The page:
Make us your home page

Today’s top headlines delivered to you daily.

(View our Privacy Policy)

MacDill eases kids' fears of parents' deployment


Mom or dad is deployed overseas with the military. The nation is at war. And movies depict what that's like. It's combat and death.

Even Tom Hanks died at the end of Saving Private Ryan.

So fifth-grader Michael Sanchez wandered around a giant aircraft hangar at MacDill Air Force Base on Thursday as adults offered reassurance about his dad being stationed in Iraq.

"It scares me sometimes," the 11-year-old said. "I don't know if he is going to be killed in his sleep when things go wrong."

For the sixth year running, MacDill officials invited about 100 fifth-graders to the base in hopes of demystifying what parents go through in a deployment overseas. With the loss of mystery, officials hope they can prevent young imaginations from running wild.

As students at Tinker Elementary School, which is located on the base, almost every one of them had experienced the deployment of a parent.

It's a stressful event for kids in a culture where war games, movies and TV provide unending visions of battle.

"Deployment is a hard process," said Elizabeth Waters, director of MacDill's Airman and Family Readiness Center, which provides aid to families experiencing a deployment.

"We want to help ease their minds," she added. "They're curious about where mom and dad go and what they're going to be doing. These kids have seen the movies. We want to ease the stress of deployment."

It's not all about battle, the adults reassured.

So they talked to the children about what parents experience, taking them through the process as if they were about to deploy themselves.

They got immunization "shots" with toy syringes and toy dog tags that hung from their small necks.

One sergeant dressed in camouflaged fatigues told kids about a universal military pastime.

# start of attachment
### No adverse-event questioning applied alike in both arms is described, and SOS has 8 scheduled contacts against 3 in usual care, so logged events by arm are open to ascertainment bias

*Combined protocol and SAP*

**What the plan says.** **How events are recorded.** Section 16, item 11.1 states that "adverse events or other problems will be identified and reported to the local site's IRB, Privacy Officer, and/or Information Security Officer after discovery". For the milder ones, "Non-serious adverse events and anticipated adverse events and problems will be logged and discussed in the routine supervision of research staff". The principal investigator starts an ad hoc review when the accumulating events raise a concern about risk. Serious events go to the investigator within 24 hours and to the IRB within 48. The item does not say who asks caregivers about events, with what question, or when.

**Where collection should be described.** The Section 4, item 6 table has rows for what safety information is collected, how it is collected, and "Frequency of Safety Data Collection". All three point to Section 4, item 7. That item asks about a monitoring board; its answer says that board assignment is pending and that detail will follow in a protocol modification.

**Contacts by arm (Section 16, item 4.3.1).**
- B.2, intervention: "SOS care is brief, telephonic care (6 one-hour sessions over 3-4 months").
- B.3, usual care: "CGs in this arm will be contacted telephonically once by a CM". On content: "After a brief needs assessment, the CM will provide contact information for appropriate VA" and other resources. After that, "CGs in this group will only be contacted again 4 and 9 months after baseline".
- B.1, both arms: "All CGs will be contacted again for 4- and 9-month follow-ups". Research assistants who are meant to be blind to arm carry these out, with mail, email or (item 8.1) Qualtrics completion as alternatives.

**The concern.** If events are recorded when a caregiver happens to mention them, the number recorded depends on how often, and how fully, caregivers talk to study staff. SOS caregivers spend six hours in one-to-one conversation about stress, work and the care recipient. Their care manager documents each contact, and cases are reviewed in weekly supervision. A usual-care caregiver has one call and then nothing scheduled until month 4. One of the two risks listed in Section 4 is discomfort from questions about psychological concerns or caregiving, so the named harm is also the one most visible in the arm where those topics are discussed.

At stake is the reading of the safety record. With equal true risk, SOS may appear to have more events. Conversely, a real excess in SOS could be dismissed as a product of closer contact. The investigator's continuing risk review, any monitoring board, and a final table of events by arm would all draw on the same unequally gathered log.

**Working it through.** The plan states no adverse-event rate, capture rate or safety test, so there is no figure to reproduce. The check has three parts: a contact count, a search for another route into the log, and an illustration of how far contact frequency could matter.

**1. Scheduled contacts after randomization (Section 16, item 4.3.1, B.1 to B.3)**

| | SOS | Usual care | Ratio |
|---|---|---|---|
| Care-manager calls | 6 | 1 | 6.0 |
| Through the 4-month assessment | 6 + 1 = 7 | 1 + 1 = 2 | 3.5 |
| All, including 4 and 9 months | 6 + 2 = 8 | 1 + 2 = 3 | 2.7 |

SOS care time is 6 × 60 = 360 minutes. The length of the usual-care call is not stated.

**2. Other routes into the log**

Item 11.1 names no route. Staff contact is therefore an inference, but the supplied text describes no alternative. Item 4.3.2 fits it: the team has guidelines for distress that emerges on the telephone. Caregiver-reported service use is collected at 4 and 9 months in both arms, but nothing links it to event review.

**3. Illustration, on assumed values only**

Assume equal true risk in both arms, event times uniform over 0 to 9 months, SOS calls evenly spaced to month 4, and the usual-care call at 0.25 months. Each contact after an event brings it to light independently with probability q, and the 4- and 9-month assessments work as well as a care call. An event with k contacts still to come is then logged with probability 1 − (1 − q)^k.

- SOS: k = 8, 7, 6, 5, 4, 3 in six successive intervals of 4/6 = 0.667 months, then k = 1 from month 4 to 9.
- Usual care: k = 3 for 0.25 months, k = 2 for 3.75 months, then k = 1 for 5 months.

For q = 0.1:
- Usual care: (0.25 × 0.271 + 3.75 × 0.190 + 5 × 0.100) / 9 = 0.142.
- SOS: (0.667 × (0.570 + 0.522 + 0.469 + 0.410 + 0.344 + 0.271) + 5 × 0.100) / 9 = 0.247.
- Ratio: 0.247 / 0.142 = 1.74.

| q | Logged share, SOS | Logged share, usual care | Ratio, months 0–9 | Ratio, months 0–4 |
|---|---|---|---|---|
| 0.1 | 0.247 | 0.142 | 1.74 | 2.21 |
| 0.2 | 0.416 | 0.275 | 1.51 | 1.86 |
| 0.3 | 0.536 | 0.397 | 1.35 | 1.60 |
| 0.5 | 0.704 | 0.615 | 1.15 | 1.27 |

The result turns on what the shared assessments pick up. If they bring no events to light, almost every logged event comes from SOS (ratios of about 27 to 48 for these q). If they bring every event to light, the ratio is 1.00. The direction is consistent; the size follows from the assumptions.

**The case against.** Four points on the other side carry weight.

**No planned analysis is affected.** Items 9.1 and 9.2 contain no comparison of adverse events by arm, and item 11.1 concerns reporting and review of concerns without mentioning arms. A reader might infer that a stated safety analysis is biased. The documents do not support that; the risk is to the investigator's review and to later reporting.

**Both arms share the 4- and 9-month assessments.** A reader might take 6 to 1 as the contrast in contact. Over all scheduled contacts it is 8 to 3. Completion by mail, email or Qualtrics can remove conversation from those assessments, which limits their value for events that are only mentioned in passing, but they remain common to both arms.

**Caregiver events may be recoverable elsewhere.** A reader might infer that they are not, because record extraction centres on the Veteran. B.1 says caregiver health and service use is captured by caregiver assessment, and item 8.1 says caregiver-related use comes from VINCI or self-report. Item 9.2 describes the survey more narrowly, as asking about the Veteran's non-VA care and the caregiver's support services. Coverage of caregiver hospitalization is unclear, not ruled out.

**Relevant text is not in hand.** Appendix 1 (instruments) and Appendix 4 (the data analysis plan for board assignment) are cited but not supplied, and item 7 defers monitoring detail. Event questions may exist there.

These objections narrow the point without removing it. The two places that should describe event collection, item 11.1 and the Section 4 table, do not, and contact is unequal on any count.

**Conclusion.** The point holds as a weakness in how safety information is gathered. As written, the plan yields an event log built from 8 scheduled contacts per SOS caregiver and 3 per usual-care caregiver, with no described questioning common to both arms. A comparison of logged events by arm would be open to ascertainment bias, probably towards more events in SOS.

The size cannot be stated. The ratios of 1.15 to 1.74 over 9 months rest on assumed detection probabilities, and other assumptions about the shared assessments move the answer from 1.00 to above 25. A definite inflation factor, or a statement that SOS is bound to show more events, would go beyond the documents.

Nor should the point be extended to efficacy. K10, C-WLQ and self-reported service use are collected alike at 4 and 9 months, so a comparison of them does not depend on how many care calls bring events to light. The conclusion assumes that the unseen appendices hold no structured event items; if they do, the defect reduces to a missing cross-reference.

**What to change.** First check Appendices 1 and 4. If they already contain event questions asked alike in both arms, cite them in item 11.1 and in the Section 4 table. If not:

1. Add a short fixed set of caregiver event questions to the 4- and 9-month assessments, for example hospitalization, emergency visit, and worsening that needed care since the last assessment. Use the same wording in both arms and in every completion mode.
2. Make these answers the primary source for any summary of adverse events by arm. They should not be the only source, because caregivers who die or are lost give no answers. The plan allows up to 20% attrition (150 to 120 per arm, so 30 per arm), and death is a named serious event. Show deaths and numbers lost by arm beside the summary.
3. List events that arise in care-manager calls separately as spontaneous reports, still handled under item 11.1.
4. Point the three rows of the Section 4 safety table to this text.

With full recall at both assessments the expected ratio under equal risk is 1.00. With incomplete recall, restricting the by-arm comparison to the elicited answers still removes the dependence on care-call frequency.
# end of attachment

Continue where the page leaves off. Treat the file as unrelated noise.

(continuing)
"In the military, we play this game called hurry up and wait," he told the kids.

At an aircraft hangar, children bounced excitedly between displays on weapons, military gear and even one on mental health where toy brains were a big hit.

The kids listened to a teenage girl from Qatar tell them about her homeland, a place many troops are stationed.

A boy asked her to speak a sentence in Arabic. His suggestion: "I like chicken nuggets."

After a student asked about assassinations in Qatar, a brigadier general from that country stepped up to a microphone.

"It is a very safe place," said Gen. Rashid Fetais. "I personally never close my gate at home."

And he said their parents will find some of the comforts of home in Qatar.

"We have a McDonald's there, so don't worry," Fetais said.

The children excitedly surrounded a table where two airmen displayed several weapons, including an M-16 rifle and a Beretta handgun.

"You never want to point it at somebody," said Air Force Tech Sgt. David Walker. "When you're in war, and people want to kill you, that's when you point it."

As the kids were shown a high-tech rifle, Trey Banks, 10, pointed and said, "That's a reflex scope."

Staff Sgt. Neal Scott was stunned. "How did you know that?" he asked.

"I play Black Ops," Trey said with a shrug, referring to a popular video game.